The irony is that low paid work in the tourism industry often entangles them at the bottom of the capitalist hierarchy they are marketed as being untouched by.
The awkward juxtapositions of wellbeing and poverty are explored in series one of The White Lotus via Jennifer Coolidge’s character Tanya, a wealthy and lonely tourist who tries to forge a relationship with her Hawaiian massage therapist.
The relationship veers further towards exploitation when Tanya hints she could invest in the massage therapist’s business, on the unspoken understanding the therapist pay her additional attention. The pairing – and the ultimately unrealised investment – highlights the uneven economic circumstances between the women. What constitutes “wellbeing” for the tourist can erode the host’s wellbeing.
The relationship between wellbeing and poverty is awkwardly apparent in the Tourism Fiji campaign, which suggests Fijians are happy, despite being far poorer than tourists. It goes even further to suggest poverty even enables happiness.
“We don’t get many billionaires around here” smiles a local in the advertisement, “but we have plenty of BULANAIRES!”
The advertisement exploits the lexicon of wellbeing and mindfulness to reassure tourists the Fijians who bring them their cocktails and look after their children are content with low wages.
National branding campaigns for Fiji, Vanuatu, Papua New Guinea and the Solomon Islands all depict Indigenous peoples as living somehow closer to nature than those who might wish to travel to visit them.
The advertising campaign Answer The Call To Vanuatu is a good example. “The call” connects tourists to Vanuatu by evoking a sense of existential loss and longing.
It features a conch shell trumpet sounding from an “untouched paradise” across the ocean and the internal voice of a prospective tourist crying out for adventure. It is selling escape from the rigours of everyday life, healing through connection to nature and a sense of human authenticity.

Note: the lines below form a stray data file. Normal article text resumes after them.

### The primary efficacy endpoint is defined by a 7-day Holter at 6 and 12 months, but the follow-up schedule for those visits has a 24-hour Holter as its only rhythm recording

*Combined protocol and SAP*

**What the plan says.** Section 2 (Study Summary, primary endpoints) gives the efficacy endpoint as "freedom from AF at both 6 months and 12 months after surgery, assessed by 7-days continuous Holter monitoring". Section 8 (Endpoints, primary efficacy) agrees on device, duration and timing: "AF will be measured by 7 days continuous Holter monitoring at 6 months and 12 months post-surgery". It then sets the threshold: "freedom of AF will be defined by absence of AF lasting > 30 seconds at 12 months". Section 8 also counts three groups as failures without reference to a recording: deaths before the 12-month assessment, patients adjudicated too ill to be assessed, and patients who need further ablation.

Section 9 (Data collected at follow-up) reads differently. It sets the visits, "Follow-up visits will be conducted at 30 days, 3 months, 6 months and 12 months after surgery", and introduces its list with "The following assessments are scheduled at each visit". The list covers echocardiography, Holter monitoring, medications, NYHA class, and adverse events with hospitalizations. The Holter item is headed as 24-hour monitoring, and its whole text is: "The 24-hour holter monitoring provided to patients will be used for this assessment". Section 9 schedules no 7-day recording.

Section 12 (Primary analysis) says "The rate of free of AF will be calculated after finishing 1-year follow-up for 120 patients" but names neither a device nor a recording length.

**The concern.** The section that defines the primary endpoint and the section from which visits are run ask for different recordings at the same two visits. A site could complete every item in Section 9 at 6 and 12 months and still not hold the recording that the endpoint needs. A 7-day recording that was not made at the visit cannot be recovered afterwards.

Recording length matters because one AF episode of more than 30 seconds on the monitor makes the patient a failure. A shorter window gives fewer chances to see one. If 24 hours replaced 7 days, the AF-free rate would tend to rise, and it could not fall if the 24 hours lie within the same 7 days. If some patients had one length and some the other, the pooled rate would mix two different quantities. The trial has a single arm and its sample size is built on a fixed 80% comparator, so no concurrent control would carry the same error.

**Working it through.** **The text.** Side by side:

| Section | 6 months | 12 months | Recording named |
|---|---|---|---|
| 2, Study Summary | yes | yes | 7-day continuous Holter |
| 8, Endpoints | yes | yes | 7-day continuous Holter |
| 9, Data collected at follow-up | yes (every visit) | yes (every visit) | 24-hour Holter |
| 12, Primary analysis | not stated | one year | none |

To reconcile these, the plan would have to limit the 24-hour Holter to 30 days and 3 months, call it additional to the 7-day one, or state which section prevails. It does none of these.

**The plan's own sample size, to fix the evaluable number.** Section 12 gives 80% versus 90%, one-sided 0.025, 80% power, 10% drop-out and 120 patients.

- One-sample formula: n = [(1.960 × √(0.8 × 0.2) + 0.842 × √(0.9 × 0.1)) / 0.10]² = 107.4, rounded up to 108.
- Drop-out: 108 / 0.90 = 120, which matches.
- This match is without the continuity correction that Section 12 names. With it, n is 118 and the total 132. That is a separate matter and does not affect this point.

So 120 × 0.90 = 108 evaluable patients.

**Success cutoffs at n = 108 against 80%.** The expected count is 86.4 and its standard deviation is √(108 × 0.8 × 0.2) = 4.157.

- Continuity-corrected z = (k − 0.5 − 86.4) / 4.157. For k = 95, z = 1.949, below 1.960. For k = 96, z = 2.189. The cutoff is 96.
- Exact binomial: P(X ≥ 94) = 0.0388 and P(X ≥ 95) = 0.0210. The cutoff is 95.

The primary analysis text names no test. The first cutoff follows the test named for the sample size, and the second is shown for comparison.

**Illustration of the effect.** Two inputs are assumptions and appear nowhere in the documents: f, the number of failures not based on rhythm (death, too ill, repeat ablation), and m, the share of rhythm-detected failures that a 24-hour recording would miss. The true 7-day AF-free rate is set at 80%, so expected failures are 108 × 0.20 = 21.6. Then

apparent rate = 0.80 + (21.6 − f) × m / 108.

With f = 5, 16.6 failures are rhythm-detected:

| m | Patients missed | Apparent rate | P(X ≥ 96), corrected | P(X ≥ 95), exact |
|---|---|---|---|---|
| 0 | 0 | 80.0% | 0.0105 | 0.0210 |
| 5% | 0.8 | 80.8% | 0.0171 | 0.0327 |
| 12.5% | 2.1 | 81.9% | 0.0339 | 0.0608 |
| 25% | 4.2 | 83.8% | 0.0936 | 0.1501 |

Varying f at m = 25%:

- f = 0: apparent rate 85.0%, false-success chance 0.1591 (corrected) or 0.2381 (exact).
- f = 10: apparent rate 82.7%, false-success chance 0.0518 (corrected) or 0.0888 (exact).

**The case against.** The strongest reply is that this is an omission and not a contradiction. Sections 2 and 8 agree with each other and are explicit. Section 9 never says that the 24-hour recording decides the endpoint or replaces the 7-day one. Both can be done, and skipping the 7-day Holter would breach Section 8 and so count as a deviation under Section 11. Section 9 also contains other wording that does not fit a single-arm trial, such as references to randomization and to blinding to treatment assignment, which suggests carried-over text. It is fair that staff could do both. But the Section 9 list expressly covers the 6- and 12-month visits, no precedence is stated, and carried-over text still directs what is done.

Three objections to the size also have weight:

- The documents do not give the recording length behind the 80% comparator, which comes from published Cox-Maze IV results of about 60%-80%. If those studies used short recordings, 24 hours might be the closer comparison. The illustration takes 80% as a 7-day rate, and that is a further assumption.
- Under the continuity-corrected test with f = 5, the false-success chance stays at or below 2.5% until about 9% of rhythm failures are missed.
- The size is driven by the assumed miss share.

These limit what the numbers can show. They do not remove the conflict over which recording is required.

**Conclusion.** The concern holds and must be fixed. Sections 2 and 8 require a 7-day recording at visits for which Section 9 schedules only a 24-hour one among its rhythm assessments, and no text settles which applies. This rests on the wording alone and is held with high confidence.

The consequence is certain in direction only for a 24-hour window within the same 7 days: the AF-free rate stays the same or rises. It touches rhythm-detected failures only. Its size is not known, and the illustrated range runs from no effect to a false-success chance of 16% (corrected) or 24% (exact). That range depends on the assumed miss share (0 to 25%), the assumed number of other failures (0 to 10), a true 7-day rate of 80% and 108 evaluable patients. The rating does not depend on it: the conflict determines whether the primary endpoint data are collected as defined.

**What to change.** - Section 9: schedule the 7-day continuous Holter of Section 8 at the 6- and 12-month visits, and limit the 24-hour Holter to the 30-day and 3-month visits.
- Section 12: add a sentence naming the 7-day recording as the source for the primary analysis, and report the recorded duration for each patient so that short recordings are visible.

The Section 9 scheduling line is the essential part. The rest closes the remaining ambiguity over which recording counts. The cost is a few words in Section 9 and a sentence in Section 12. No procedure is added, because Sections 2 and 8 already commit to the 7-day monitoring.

For locals, however, “answering the call” has nationalist connotations reminiscent of wartime recruitment campaigns. This message was perpetuated during Covid-19 travel bans where tourism campaigns hailed tourists through wistful narratives about future holidays, in which “the time will come to connect again” and, meanwhile, Indigenous people will “keep it beautiful for you”.
The White Lotus is a cleverly-written reminder about the colonial underpinnings of international tourism. It shows the ways in which the tourism industry is often bolstered by problematic cultural stereotypes; often complicit in widening the gap between rich and poor, visitors and hosts.
Philippa Chandler is a research fellow at The University of Melbourne, Edward Narain is a PhD candidate at RMIT University, John Taylor is senior lecturer in anthropology at La Trobe University, and Tarryn Phillips is senior lecturer in crime, justice and legal studies at La Trobe University.
This article is republished from The Conversation under a Creative Commons licence. Read the original article.